Three Studies of Lucian Freud

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Three Studies of Lucian Freud
Three Studies of Lucian Freud.jpg
Artist Francis Bacon
Year 1969 (1969)
Type Oil on canvas[1]
Subject Lucian Freud
Dimensions 198 cm × 147.5 cm (78 in × 58 in); for each canvas

Three Studies of Lucian Freud is a 1969 oil-on-canvas[1] triptych by the Irish-born British painter Francis Bacon, depicting artist Lucian Freud. It was sold in November 2013 for US$142.4 million—the highest price attained at auction for a work of art when not factoring in inflation.

Background[edit]

Bacon and Freud were friends and artistic rivals.[2] Introduced in 1945 by artist Graham Sutherland, they swiftly became close friends who met frequently. The two artists painted each other several times, starting in 1951, when Freud first sat for Bacon.[3] Two full-length triptychs of Freud by Bacon resulted. Three Studies of Lucian Freud is the later of the two; the first one, created in 1966, has not been seen since 1992.[4] They form part of a series of large triptych portraits of Bacon's friends painted in the 1960s; other subjects include Isabel Rawsthorne, Muriel Belcher and his partner George Dyer.[5] Bacon and Freud's friendship ended after an argument in the mid-1970s.[3]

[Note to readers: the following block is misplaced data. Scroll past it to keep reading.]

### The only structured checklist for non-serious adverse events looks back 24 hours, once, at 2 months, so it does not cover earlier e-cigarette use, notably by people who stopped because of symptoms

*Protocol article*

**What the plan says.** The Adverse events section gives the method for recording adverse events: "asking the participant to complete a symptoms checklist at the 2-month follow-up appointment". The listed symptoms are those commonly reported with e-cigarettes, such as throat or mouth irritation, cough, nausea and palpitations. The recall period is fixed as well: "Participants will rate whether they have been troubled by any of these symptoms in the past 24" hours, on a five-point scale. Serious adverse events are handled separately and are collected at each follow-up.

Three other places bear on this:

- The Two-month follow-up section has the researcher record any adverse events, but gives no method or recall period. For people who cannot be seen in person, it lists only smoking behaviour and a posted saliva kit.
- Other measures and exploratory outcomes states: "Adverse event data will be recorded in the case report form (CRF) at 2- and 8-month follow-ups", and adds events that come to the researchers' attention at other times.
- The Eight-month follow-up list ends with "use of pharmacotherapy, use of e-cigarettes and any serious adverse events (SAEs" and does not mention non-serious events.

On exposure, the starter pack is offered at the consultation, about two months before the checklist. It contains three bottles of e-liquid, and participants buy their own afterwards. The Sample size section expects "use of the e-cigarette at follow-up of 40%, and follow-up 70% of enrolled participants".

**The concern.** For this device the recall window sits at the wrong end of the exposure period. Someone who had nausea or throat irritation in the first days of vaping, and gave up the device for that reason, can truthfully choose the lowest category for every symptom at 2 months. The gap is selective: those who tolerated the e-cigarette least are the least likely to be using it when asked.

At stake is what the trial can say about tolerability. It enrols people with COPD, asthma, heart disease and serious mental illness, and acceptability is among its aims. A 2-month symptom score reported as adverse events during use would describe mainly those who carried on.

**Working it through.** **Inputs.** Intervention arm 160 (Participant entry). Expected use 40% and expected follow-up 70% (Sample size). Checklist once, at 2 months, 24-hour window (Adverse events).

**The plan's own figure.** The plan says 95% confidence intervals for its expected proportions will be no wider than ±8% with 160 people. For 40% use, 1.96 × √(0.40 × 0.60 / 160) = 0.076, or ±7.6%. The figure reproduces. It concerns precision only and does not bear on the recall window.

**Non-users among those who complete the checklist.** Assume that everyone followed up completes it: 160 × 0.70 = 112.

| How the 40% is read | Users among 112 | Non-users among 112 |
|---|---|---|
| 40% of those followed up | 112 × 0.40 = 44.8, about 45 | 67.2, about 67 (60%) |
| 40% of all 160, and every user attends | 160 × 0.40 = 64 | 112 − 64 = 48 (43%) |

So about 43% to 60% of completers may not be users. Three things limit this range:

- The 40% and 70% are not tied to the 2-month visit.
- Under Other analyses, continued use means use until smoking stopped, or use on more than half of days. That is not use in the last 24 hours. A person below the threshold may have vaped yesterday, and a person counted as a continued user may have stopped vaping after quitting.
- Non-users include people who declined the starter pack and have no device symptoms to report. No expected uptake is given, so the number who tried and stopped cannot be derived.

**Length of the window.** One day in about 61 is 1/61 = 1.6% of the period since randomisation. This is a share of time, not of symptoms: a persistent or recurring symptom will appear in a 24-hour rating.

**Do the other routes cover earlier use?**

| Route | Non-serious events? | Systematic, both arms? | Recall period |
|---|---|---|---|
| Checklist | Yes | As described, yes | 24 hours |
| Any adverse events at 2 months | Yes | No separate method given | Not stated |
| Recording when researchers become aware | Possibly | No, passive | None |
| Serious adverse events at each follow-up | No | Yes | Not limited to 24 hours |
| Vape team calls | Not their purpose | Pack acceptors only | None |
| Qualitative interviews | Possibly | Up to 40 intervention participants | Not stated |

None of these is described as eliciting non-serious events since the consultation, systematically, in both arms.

Description[edit]

All three panels, in Bacon's typical abstract, distorted, isolated style,[citation needed] show Freud sitting on a cane-bottomed wooden chair within a cage, on a curved mottled-brown surface with a solid orange background. Behind each figure is a headboard of a bed, originating in a set of photographs of Freud by John Deakin which Bacon used as a reference.[1] Michael Peppiatt writes "Trapped here in a series of Baconian cages, a contorted Freud hovers from panel to panel like a coiled spring about to shoot out of the flat, airless picture plane."[6] The central panel portrays the figure face on, in a pose similar to that Bacon used for George Dyer, his lover. Brett Gorvy of Christie's considers the work to represent "a marriage of the incredibly important people in Bacon's life."[7] The three canvases of the triptych are the same size and are each individually framed.[1] The colouring is brighter than typical of Bacon's works.[8]

Francis Outred of Christie's describes the 1969 triptych as "a true masterpiece" and "an undeniable icon of 20th Century art" which "marks Bacon and Freud's relationship, paying tribute to the creative and emotional kinship between the two artists."[4] Art historian Ben Street describes the work as "not an A-grade Bacon."[3] It was among Bacon's favourites of his works.[4]

History[edit]